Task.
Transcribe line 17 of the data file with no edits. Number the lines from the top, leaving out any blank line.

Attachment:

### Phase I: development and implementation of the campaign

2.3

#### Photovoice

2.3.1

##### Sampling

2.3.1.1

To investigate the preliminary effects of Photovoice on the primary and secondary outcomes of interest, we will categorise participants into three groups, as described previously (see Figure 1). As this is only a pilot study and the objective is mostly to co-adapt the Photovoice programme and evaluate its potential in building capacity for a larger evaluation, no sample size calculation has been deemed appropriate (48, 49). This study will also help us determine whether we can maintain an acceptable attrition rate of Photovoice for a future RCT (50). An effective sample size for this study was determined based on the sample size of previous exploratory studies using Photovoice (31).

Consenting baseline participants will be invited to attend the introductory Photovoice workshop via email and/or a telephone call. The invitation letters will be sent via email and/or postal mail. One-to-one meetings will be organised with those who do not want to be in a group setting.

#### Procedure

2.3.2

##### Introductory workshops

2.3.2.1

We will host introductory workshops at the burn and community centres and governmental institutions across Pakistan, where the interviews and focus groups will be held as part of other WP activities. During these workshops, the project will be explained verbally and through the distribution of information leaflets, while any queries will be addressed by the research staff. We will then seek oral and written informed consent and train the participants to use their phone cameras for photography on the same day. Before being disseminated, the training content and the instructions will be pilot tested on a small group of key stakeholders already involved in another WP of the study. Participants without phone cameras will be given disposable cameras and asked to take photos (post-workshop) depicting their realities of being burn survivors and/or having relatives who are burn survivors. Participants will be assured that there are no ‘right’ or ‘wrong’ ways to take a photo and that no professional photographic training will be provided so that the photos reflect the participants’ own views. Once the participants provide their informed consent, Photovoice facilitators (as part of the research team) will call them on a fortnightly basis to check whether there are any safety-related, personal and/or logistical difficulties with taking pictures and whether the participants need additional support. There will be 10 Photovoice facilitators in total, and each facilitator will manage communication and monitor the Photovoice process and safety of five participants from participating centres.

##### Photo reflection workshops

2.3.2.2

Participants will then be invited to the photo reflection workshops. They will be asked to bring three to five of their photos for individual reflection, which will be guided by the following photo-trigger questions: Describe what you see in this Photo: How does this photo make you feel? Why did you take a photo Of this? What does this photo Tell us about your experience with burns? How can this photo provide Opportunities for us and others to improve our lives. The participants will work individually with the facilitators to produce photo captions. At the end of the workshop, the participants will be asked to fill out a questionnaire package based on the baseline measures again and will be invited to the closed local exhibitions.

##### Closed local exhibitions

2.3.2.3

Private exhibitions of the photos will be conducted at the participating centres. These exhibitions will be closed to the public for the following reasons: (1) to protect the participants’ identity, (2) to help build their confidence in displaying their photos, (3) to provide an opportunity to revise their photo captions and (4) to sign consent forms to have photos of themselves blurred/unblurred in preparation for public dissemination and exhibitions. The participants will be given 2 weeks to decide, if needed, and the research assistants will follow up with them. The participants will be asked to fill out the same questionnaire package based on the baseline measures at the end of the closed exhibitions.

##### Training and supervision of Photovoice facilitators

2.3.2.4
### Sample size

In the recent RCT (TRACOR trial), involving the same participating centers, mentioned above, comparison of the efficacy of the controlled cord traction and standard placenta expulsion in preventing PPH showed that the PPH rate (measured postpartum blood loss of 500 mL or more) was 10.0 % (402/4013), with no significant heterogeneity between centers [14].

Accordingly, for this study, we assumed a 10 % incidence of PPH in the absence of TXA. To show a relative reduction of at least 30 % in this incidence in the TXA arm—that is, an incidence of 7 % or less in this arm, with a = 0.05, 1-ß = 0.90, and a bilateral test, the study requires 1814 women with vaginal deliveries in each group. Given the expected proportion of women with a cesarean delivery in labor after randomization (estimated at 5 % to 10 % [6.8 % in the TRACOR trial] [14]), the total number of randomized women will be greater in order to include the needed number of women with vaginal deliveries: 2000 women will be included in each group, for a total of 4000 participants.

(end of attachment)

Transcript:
##### Closed local exhibitions